Top 10 Database Vulnerabilities and MisconfigurationsTeam Shatter Exclusive

TeamSHATTER (Security Heuristics of Application Testing Technology for Enterprise Research) has researched the Top 10 Database Vulnerabilities in order to provide you with the most up-to-date vulnerabilities, risk and remediation information.

Each category has a post explaining the topic and providing you with best practices for remediating the following issues. Please leave us a comment if you have any questions about these vulnerabilities or run a search with the Threat Finder to learn more about your vulnerabilities.

  1. Default, Blank & Weak Username/Password
  2. SQL Injections in the DBMS
  3. Excessive User & Group Privilege
  4. Unnecessary Enabled Database Features
  5. Broken Configuration Management
  6. Buffer Overflows
  7. Privilege Escalation
  8. Denial of Service Attack DoS
  9. Unpatched Databases
  10. Unencrypted sensitive data – at rest and in motion


  1. posted on 06 July 2011

    Application owners are not willing to apply database patches unless it has been tested with their applications. This could take 6 months or even a year.

    What do we do in the mean time.

    Thank you.


  2. Andrew C. Herlands, CISSP, Director of Security Strategy, Application Security, Inc.
    posted on 11 July 2011


    I agree with your assessment.

    For most organizations, applying a database patch can be a long and drawn-out process (if it ever happens at all). The reasons are as diverse as the companies affected:
    • Patches tend to break things, requiring a long and sometimes costly acceptance testing process.
    • Patching databases requires skilled DBAs, resources that are often scarce and already overburdened.
    • DBAs often don’t have a good understanding of the security implications that a patch will remediate.
    • Due to the high cost of re-writing and testing software to ensure it is compatible with the latest patches, application vendors will just not support more recent patch releases.

    As the RDBMS vendors list the exact vulnerabilities that each patch fixes, every unpatched database (and the data inside them) are now vulnerable to these published exploits, many of which are listed as high risk.

    In light of this reality, various compensating controls are available to address these issues, of which I’ll mention a few below:

    Vulnerability Assessment: Scan your databases with an automated assessment tool that has an updated knowledgebase of the latest patch and vulnerability information. This will give you a good idea of which databases contain known vulnerabilities, which ones are missing patches, and how to fix them if you can’t apply a patch.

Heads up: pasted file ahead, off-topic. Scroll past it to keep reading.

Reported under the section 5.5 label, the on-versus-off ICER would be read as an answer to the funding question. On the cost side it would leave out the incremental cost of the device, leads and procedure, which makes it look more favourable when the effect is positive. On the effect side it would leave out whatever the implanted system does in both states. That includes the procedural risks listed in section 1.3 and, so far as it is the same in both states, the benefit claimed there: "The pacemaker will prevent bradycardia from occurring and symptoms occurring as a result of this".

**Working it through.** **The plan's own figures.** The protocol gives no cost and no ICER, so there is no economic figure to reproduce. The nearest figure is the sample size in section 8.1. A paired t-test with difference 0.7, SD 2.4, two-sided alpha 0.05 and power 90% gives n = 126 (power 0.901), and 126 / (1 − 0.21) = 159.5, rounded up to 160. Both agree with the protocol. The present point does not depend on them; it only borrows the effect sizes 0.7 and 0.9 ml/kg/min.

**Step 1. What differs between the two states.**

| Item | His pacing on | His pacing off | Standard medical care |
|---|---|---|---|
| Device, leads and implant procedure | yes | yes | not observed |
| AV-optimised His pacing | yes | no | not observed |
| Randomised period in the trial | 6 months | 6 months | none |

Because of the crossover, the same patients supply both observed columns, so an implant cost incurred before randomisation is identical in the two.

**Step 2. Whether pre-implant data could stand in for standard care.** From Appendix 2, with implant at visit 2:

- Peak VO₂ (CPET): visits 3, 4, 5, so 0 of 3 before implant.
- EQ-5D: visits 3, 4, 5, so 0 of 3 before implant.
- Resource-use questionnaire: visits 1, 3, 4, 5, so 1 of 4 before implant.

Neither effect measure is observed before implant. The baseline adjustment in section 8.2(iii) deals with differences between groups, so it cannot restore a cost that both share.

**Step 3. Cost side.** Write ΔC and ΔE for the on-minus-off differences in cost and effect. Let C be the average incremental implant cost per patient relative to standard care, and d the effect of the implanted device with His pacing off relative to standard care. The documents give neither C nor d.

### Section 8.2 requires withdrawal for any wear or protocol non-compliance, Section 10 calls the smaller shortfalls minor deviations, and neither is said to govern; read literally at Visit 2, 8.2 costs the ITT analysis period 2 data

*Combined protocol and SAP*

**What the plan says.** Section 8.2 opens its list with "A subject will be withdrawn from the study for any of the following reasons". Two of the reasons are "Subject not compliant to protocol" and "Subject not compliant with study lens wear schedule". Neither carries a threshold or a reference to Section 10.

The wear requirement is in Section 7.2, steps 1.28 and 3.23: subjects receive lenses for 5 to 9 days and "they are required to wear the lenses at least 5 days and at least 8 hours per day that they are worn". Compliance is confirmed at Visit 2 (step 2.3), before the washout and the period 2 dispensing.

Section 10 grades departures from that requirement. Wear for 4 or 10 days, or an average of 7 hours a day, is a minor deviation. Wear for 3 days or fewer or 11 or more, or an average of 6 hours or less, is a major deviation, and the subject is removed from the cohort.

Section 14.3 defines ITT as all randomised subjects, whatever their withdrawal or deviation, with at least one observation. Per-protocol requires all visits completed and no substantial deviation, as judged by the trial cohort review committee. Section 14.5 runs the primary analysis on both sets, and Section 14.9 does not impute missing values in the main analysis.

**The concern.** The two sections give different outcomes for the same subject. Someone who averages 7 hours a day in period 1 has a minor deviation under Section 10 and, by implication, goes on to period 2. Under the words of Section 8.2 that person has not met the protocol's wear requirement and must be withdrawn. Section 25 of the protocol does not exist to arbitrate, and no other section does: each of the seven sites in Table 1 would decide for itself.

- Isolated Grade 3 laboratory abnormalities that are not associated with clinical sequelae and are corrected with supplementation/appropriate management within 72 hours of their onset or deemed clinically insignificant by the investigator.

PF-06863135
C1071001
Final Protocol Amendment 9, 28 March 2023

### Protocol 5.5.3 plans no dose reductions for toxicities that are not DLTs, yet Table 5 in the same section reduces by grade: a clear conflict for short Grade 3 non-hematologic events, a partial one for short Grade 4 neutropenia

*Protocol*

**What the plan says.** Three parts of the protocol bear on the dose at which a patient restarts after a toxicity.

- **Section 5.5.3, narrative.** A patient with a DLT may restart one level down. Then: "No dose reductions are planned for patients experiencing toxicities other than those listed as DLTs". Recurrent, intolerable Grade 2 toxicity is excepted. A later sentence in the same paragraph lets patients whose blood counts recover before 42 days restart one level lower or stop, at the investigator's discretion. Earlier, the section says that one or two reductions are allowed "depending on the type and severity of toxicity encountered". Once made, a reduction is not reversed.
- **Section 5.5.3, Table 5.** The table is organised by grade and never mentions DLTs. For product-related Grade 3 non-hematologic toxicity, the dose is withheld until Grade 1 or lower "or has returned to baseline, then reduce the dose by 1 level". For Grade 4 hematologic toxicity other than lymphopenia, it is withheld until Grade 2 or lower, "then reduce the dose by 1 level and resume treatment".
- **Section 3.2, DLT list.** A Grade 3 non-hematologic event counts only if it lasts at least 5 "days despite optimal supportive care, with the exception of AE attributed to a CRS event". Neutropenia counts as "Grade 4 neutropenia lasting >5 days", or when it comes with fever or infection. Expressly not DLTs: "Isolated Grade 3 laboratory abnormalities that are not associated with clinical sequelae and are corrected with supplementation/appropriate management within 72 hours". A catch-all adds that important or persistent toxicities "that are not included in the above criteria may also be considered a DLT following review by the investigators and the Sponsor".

User Rights Review: Many of your database users have accumulated excessive privileges over time. Excessive privileges, in conjunction with known vulnerabilities, is one recipe for the Insider Threat.

    Database Activity Monitoring: One of the most effective compensating controls for unpatched vulnerabilities is real-time database activity monitoring (DAM). Real-time DAM, in conjunction with an up-to-date knowledgebase, provides many benefits, including real-time threat assessment and alerting, privileged user monitoring, and is a great way to prove your organization has effective controls around it’s sensitive data.

    Virtual Patching/Blocking: Some DAM solutions also offer the option to selectively block specific types of database user activity, at the database. This feature provides organizations with two attractive compensating controls; Block privileged users from performing unauthorized actions in the database (I.e. Accessing sensitive data); and blocking users that attempt to leverage a known (patched or unpatched) vulnerability.

    At the end of the day, keeping up with the latest patches will only address a small part of your overall database compliance and security issues. Databases contain an organizations most valuable information, and are constantly being probed for weaknesses by people who want your data. No single layer of security is impregnable and no amount of patching will ever completely fix all your vulnerabilities, which is why security experts encourage organizations to take a “defense-in-depth” security approach. Find and fix your vulnerabilities, eliminate excessive database privileges, alert/block unauthorized, malicious, or suspicious activity, monitor your authorized users, and regularly review analytic reports. You’ll soon be on your way to a process of continuous compliance, and will have added a solid set of security layers around your databases.

    Andrew C. Herlands, CISSP, Director of Security Strategy, Application Security, Inc.

  3. Mobile App Developer India
    posted on 21 November 2012

    When I reported on database management issues, DBAs told me they were well aware of the common security issues that can lead to a data breach. But, they often said the DBMSs containing sensitive data typically are surrounded by a number of different security systems, reducing the threat of an attack.

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